US6099414A - Golf club head and method for producing the same - Google Patents

Golf club head and method for producing the same Download PDF

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Publication number
US6099414A
US6099414A US09/077,348 US7734898A US6099414A US 6099414 A US6099414 A US 6099414A US 7734898 A US7734898 A US 7734898A US 6099414 A US6099414 A US 6099414A
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United States
Prior art keywords
club head
specific gravity
metal
golf club
welding
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Expired - Fee Related
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US09/077,348
Inventor
Akihiko Kusano
Seiichi Soeda
Masaya Fukuda
Shigeru Chino
Takamitsu Takebayashi
Kenichi Miyazawa
Etsuji Kakimoto
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Nippon Steel Corp
Asahi Kasei Chemicals Corp
Fourteen Co Ltd
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Asahi Kasei Corp
Nippon Steel Corp
Fourteen Co Ltd
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Priority to JP8-256443 priority Critical
Priority to JP25644396 priority
Priority to JP9-88552 priority
Priority to JP9088552A priority patent/JPH10151231A/en
Priority to PCT/JP1997/003368 priority patent/WO2004085008A1/en
Application filed by Asahi Kasei Corp, Nippon Steel Corp, Fourteen Co Ltd filed Critical Asahi Kasei Corp
Assigned to ASAHI KASEI KOGYO KABUSHIKI KAISHA, NIPPON STEEL CORPORATION, FOURTEEN CO., LTD. reassignment ASAHI KASEI KOGYO KABUSHIKI KAISHA ASSIGNMENT OF ASSIGNORS INTEREST (SEE DOCUMENT FOR DETAILS). Assignors: FUKUDA, MASAYA, KAKIMOTO, ETSUJI, MIYAZAWA, KENICHI, SOEDA, SEIICHI, TAKEBAYASHI, TAKAMITSU, CHINO, SHIGERU, KUSANO, AKIHIKO
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Assigned to ASAHI KASEI CHEMICALS CORPORATION reassignment ASAHI KASEI CHEMICALS CORPORATION ASSIGNMENT OF ASSIGNORS INTEREST (SEE DOCUMENT FOR DETAILS). Assignors: ASAHI KASEI KABUSHIKI KAISHA
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    • AHUMAN NECESSITIES
    • A63SPORTS; GAMES; AMUSEMENTS
    • A63BAPPARATUS FOR PHYSICAL TRAINING, GYMNASTICS, SWIMMING, CLIMBING, OR FENCING; BALL GAMES; TRAINING EQUIPMENT
    • A63B53/00Golf clubs
    • A63B53/04Heads
    • AHUMAN NECESSITIES
    • A63SPORTS; GAMES; AMUSEMENTS
    • A63BAPPARATUS FOR PHYSICAL TRAINING, GYMNASTICS, SWIMMING, CLIMBING, OR FENCING; BALL GAMES; TRAINING EQUIPMENT
    • A63B53/00Golf clubs
    • A63B53/04Heads
    • A63B53/047Heads iron-type
    • AHUMAN NECESSITIES
    • A63SPORTS; GAMES; AMUSEMENTS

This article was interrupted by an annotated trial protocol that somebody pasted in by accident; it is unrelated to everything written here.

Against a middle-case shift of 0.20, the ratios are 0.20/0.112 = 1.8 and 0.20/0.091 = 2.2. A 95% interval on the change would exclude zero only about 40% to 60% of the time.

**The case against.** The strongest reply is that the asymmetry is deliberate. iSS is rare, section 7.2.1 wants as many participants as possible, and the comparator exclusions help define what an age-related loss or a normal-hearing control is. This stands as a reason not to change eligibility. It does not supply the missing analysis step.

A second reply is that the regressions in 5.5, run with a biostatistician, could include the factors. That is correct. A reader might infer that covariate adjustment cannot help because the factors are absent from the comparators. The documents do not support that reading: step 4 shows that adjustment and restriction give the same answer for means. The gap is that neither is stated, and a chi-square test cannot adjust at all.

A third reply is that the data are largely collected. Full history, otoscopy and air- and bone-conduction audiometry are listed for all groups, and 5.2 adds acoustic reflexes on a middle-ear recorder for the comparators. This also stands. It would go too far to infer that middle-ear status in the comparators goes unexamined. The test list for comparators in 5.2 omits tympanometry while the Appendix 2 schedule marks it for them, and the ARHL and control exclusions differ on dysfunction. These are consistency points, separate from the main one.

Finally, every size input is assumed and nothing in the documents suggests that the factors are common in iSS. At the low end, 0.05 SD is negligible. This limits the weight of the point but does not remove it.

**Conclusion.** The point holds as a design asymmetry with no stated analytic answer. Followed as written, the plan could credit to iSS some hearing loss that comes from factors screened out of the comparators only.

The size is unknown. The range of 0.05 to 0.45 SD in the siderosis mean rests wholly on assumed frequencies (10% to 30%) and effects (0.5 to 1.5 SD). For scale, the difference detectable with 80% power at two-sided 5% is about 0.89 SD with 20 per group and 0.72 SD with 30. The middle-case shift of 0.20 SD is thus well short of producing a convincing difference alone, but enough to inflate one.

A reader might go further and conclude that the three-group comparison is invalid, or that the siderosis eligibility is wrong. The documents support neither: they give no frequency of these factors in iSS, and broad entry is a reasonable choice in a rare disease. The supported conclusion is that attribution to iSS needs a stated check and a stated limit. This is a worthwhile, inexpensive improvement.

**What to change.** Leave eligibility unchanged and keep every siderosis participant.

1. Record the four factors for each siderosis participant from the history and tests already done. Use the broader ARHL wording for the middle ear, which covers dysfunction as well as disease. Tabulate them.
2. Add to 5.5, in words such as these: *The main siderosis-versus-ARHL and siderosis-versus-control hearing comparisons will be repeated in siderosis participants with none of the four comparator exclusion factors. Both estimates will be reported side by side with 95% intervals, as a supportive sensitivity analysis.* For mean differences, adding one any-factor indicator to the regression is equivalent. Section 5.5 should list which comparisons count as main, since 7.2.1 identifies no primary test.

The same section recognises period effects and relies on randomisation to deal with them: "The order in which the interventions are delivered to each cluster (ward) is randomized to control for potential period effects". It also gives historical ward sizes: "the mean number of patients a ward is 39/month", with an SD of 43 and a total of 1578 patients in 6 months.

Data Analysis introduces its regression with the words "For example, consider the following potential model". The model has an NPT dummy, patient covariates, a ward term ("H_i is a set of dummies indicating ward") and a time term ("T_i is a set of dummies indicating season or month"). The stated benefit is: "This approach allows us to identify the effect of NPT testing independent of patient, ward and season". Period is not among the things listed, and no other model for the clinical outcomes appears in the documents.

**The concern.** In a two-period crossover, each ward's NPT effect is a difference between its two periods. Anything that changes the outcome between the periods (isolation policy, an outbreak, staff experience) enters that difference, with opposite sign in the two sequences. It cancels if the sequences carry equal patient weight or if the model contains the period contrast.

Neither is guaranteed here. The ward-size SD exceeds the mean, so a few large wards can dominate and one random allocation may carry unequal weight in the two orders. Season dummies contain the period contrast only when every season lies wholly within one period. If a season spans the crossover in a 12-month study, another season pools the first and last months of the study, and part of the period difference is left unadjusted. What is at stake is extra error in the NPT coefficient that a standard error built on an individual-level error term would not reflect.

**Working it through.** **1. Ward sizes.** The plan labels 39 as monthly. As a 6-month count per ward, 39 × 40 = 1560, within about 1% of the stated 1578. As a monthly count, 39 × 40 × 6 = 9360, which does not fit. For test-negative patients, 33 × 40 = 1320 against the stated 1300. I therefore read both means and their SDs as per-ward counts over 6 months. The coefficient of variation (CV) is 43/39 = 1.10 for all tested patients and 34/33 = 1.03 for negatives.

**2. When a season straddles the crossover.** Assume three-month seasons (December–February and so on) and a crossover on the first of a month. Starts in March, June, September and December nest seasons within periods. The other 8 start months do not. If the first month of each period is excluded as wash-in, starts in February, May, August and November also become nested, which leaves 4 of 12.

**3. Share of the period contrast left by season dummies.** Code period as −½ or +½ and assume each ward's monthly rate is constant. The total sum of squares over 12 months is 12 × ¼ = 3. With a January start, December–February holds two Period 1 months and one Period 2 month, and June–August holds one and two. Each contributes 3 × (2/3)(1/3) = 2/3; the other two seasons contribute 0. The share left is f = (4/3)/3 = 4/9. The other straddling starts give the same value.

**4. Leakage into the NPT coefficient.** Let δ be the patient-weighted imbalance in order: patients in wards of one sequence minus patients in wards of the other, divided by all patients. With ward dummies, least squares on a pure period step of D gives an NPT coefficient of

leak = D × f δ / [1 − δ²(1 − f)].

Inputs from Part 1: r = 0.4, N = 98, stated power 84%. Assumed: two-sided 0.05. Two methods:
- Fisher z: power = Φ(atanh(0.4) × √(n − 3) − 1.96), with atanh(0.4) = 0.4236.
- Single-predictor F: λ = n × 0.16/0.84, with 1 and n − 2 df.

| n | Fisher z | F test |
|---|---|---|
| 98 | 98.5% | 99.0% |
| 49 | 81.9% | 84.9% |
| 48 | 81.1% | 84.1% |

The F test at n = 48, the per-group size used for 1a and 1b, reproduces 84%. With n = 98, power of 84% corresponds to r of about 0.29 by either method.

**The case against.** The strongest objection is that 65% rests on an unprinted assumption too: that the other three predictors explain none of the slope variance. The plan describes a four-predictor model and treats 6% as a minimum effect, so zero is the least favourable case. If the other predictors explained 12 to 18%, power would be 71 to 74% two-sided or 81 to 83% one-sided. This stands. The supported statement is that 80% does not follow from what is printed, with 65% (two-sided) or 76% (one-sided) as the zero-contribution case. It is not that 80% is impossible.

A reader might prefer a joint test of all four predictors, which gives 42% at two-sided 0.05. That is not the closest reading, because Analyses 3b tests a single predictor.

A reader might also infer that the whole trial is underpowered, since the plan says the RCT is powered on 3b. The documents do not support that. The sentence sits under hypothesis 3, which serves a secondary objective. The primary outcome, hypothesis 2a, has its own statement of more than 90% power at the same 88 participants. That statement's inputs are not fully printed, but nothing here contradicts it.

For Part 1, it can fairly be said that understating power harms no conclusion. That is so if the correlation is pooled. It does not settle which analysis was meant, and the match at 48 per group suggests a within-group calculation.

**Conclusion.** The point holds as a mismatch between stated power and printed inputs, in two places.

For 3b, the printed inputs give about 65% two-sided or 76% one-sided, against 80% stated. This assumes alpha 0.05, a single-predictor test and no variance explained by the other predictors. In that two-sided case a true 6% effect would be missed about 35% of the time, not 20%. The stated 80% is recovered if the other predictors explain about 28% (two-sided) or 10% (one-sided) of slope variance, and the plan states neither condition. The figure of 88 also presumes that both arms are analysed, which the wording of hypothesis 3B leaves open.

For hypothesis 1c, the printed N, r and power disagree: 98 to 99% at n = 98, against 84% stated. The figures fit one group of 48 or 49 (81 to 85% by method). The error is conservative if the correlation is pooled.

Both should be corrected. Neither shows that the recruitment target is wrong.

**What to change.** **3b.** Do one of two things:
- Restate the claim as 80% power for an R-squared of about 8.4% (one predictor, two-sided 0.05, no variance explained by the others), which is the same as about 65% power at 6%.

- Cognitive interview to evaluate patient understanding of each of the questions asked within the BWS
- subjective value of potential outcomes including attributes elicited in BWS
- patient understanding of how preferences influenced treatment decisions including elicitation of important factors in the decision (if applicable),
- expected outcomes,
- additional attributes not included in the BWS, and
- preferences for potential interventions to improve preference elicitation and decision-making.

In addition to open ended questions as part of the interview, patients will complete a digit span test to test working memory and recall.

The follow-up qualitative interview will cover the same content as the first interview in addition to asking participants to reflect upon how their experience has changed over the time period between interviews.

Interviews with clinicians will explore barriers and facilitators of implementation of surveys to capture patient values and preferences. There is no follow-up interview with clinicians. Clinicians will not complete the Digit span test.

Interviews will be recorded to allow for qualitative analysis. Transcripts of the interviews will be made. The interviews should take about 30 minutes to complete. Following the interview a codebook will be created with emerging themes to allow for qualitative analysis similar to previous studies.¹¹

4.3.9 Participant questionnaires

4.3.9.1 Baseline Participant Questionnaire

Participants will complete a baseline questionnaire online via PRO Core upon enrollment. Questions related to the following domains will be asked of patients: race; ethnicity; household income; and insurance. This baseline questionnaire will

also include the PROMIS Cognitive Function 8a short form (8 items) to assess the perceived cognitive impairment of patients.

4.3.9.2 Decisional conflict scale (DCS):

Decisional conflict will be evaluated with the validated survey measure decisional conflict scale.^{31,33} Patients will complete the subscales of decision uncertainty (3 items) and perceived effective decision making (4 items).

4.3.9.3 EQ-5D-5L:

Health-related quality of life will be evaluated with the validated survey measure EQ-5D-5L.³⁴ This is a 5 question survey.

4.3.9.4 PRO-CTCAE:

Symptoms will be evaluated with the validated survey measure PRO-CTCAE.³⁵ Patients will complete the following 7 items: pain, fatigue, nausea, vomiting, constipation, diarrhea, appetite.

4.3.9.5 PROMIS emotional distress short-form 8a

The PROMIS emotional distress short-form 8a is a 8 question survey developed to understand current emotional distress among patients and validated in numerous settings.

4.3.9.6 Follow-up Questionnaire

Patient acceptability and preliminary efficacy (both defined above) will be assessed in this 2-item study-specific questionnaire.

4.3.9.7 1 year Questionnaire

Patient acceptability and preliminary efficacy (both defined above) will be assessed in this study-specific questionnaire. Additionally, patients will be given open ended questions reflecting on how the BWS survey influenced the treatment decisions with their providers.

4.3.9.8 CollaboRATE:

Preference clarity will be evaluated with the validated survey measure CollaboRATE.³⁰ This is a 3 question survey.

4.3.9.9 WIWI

• A63BAPPARATUS FOR PHYSICAL TRAINING, GYMNASTICS, SWIMMING, CLIMBING, OR FENCING; BALL GAMES; TRAINING EQUIPMENT
    • A63B60/00Details or accessories of golf clubs, bats, rackets or the like
    • AHUMAN NECESSITIES
    • A63SPORTS; GAMES; AMUSEMENTS
    • A63BAPPARATUS FOR PHYSICAL TRAINING, GYMNASTICS, SWIMMING, CLIMBING, OR FENCING; BALL GAMES; TRAINING EQUIPMENT
    • A63B53/00Golf clubs
    • A63B53/04Heads
    • A63B2053/0408Heads with defined dimensions
    • AHUMAN NECESSITIES
    • A63SPORTS; GAMES; AMUSEMENTS
    • A63BAPPARATUS FOR PHYSICAL TRAINING, GYMNASTICS, SWIMMING, CLIMBING, OR FENCING; BALL GAMES; TRAINING EQUIPMENT
    • A63B53/00Golf clubs
    • A63B53/04Heads
    • A63B2053/0416Heads with an impact surface provided by a face insert
    • AHUMAN NECESSITIES
    • A63SPORTS; GAMES; AMUSEMENTS
    • A63BAPPARATUS FOR PHYSICAL TRAINING, GYMNASTICS, SWIMMING, CLIMBING, OR FENCING; BALL GAMES; TRAINING EQUIPMENT
    • A63B53/00Golf clubs
    • A63B53/04Heads
    • A63B2053/0433Heads with special sole configurations
    • AHUMAN NECESSITIES
    • A63SPORTS; GAMES; AMUSEMENTS
    • A63BAPPARATUS FOR PHYSICAL TRAINING, GYMNASTICS, SWIMMING, CLIMBING, OR FENCING; BALL GAMES; TRAINING EQUIPMENT
    • A63B53/00Golf clubs
    • A63B53/04Heads
    • A63B2053/0458Heads with non-uniform thickness of the impact face plate
    • AHUMAN NECESSITIES
    • A63SPORTS; GAMES; AMUSEMENTS
    • A63BAPPARATUS FOR PHYSICAL TRAINING, GYMNASTICS, SWIMMING, CLIMBING, OR FENCING; BALL GAMES; TRAINING EQUIPMENT
    • A63B53/00Golf clubs
    • A63B53/04Heads
    • A63B2053/0491Heads with added weights, e.g. changeable, replaceable
    • AHUMAN NECESSITIES
    • A63SPORTS; GAMES; AMUSEMENTS
    • A63BAPPARATUS FOR PHYSICAL TRAINING, GYMNASTICS, SWIMMING, CLIMBING, OR FENCING; BALL GAMES; TRAINING EQUIPMENT
    • A63B2209/00Characteristics of used materials
    • AHUMAN NECESSITIES
    • A63SPORTS; GAMES; AMUSEMENTS
    • A63BAPPARATUS FOR PHYSICAL TRAINING, GYMNASTICS, SWIMMING, CLIMBING, OR FENCING; BALL GAMES; TRAINING EQUIPMENT
    • A63B2209/00Characteristics of used materials
    • A63B2209/02Characteristics of used materials with reinforcing fibres, e.g. carbon, polyamide fibres